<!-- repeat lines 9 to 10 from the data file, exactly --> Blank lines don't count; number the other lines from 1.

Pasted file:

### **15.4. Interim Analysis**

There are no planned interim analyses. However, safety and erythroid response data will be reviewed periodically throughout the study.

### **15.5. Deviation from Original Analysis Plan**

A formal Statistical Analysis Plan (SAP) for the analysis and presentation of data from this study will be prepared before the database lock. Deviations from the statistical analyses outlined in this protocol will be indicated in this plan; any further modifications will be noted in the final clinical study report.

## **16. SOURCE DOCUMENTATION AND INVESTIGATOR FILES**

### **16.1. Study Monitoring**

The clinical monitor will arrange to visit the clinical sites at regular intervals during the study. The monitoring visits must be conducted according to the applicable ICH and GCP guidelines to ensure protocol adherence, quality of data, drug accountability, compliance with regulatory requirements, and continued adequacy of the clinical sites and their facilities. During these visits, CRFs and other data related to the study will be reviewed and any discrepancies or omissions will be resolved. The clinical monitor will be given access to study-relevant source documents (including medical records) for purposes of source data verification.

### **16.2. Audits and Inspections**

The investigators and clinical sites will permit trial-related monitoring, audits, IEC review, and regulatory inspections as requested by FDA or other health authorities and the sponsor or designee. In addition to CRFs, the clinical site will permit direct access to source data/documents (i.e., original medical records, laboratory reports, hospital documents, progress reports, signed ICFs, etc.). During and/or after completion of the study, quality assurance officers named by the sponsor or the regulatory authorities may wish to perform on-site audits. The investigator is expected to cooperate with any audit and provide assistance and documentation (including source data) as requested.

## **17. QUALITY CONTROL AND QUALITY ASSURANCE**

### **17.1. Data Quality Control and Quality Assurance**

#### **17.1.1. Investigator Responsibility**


The investigators and clinical sites will permit trial-related monitoring, audits, IEC review, and regulatory inspections as requested by FDA or other health authorities and the sponsor or designee. In addition to CRFs, the clinical site will permit direct access to source data/documents (i.e., original medical records, laboratory reports, hospital documents, progress reports, signed ICFs, etc.). During and/or after completion of the study, quality assurance officers named by the sponsor or the regulatory authorities may wish to perform on-site audits. The investigator is expected to cooperate with any audit and provide assistance and documentation (including source data) as requested.

## **17. QUALITY CONTROL AND QUALITY ASSURANCE**